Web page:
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William Byrd Ii The Typical Virginian Gentleman Q: How Did William Byrd Ii Embody The Mindset And Traditions Of An Early Virginian Gentleman?

1569 words - 7 pages

Note: the word "gentleman" had a much different meaning in the old South, not necessarily a good oneWhile it usually conveys only a general meaning, the word "gentlemen," may be understood in a much more precise manner when applied to the Old South, especially Virginia. The word represents men of a specific mold, men of high birth and matching education - nobles, rich and powerful - and brings with it countless but often-accurate stereotypes. Grounded at the center of this swirling mist of labels and preconceptions was a man named William Byrd II. Byrd transcended the simple title of Noble and became the Virginian gentlemen. He was the embodiment of all the word represents, a perfect example ...view middle of the document...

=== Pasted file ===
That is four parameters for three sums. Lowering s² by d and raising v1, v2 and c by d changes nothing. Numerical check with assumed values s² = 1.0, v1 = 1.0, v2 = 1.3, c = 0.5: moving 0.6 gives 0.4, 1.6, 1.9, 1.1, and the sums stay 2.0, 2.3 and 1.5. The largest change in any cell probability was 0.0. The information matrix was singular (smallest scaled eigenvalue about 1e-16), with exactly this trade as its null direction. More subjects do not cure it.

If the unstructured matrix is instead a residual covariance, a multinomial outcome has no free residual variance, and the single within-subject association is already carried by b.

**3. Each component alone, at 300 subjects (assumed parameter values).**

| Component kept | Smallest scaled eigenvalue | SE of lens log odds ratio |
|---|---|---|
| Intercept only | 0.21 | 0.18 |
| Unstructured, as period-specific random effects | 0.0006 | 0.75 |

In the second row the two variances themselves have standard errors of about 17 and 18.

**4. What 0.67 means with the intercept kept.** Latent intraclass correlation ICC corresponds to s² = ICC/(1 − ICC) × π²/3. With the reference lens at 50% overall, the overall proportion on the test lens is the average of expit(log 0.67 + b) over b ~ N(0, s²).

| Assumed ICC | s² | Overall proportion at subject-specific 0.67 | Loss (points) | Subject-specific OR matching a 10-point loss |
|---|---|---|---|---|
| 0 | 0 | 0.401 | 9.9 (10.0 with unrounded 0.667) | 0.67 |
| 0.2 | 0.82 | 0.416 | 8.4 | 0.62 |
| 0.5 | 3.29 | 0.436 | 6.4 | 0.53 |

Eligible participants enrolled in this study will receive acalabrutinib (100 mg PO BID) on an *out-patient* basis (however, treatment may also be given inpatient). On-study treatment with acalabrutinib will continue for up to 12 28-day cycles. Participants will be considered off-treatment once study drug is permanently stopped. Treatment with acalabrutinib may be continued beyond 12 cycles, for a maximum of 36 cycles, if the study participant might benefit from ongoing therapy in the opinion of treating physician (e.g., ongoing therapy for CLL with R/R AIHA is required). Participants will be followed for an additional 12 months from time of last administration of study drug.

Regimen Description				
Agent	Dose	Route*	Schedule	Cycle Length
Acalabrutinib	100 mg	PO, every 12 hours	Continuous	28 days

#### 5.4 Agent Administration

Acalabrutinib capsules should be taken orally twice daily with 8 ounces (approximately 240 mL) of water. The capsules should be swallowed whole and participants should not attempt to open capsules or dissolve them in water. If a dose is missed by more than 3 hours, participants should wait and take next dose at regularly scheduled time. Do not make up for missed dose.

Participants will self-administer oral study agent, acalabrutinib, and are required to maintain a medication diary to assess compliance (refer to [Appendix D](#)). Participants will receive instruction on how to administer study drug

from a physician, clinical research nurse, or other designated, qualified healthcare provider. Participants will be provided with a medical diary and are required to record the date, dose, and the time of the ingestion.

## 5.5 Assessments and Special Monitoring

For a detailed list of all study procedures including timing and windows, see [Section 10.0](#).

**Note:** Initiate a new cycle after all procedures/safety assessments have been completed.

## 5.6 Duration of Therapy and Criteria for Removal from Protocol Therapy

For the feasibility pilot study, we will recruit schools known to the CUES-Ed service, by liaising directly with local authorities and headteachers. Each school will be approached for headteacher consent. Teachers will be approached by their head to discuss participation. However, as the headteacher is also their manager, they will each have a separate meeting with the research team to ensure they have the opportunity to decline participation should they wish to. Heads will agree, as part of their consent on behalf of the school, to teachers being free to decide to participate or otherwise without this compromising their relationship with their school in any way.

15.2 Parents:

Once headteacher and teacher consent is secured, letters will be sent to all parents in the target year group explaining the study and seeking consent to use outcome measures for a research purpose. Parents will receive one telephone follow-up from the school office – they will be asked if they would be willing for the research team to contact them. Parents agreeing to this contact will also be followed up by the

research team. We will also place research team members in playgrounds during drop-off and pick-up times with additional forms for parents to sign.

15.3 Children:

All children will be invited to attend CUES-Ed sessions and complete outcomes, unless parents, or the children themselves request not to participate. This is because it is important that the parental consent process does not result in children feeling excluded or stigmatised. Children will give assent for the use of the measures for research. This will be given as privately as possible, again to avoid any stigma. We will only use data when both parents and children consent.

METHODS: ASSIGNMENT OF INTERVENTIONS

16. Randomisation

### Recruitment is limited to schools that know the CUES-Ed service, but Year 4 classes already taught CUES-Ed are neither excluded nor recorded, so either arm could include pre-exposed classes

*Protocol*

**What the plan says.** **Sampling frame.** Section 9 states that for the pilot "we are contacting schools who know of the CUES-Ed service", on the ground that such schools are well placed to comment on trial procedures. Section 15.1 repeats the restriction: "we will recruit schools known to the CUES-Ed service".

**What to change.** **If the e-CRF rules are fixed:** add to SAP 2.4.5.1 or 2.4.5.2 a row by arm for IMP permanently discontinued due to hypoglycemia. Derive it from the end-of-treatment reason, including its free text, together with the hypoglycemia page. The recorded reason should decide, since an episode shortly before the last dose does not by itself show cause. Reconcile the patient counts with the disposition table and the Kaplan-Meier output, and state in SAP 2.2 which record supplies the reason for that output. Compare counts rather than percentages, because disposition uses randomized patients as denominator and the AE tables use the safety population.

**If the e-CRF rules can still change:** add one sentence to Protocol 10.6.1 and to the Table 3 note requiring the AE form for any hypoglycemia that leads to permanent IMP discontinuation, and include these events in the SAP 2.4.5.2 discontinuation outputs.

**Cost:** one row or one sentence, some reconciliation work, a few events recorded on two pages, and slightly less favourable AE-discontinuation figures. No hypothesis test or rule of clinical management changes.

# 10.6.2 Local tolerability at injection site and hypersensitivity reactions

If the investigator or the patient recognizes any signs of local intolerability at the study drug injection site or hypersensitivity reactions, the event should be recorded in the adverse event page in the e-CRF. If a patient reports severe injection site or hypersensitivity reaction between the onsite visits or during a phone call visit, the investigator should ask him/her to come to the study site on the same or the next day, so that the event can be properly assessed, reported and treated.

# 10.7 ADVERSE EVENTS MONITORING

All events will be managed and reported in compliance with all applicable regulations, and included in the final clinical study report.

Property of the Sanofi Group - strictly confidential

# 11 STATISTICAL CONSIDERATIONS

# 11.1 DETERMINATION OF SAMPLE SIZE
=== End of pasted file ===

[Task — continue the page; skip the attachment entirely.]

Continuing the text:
He attended one of London's most renowned grammar schools where he was taught several languages including Latin, Greek, and Hebrew. Architectural design was also part of his classical education, and he learned the esoteric doctrine of cabalistic numbers. Good judgment regarding business matters was imbued in Byrd by a year in Holland, and his thorough education, befitting the highest of gentlemen, was completed by training in law. Byrd's education, taken as whole, was a large part of what allowed him to be considered a gentleman. While property, lifestyle, and attitudes may have been more important in making one a gentleman, without an education such as Byrd's, these further pursuits would not be possible.Byrd entered the world of politics in 1696. To uphold his necessary position as an aristocrat, our hero of genteel culture sought election to the Virginia House of Burgesses, the equivalent of the Virginian Parliament. Byrd's elevated position in a hierarchical society was further evidenced by the fact that he did not need to complete any local service- traditionally a prerequisite of higher office- before being elected; his last name was sufficient. Byrd's political career was hindered by frequent disagreements with individuals who would later hold positions of power. Yet it was the very assertion of these controversial opinions that showed in Byrd another aspect of a gentlemen; a strong will. In true Virginian fashion Byrd's will had been fostered from his youth, he was headstrong, stubborn, and determined. He quarreled with James Blair, the Board of Trade, and other political figures, often ending up on the losing side. In accord with classic Virginian values, however, when he came upon someone he respected; someone vastly superior, his will was tempered, or, "severely bent against itself."Continuing to be the perfect model of Virginian society, Byrd was not particular in his relationship choices, nor was he expected to be. His will had been encouraged from childhood, and not just regarding politics; his sexual will was just as strong. Byrd was a sexual predator, he was a high gentleman, independent, strong, and when it came to women, status did not matter. He simply got around. His choice of a wife, on the other hand, was anything but casual. Personality was not one of his conditions, nor was affection; however, Byrd's was a love of land, and so he sought a partner that could enhance his wealth, a woman of high social standing with beauty to match.Lucy Parke, a wealthy Virginian woman who's father was the governor of the Leeward Islands, turned out to be the perfect choice. While some men were jealous of their wives' possessions, Byrd was only too happy to increase his wealth. He had not married for love, but rather because marriage was viewed as a social condition, one which any gentleman must attain. It was a Virginian belief that women carried the bloodline, so Byrd had chosen a woman of high birth. Now that he had found a wife, the...

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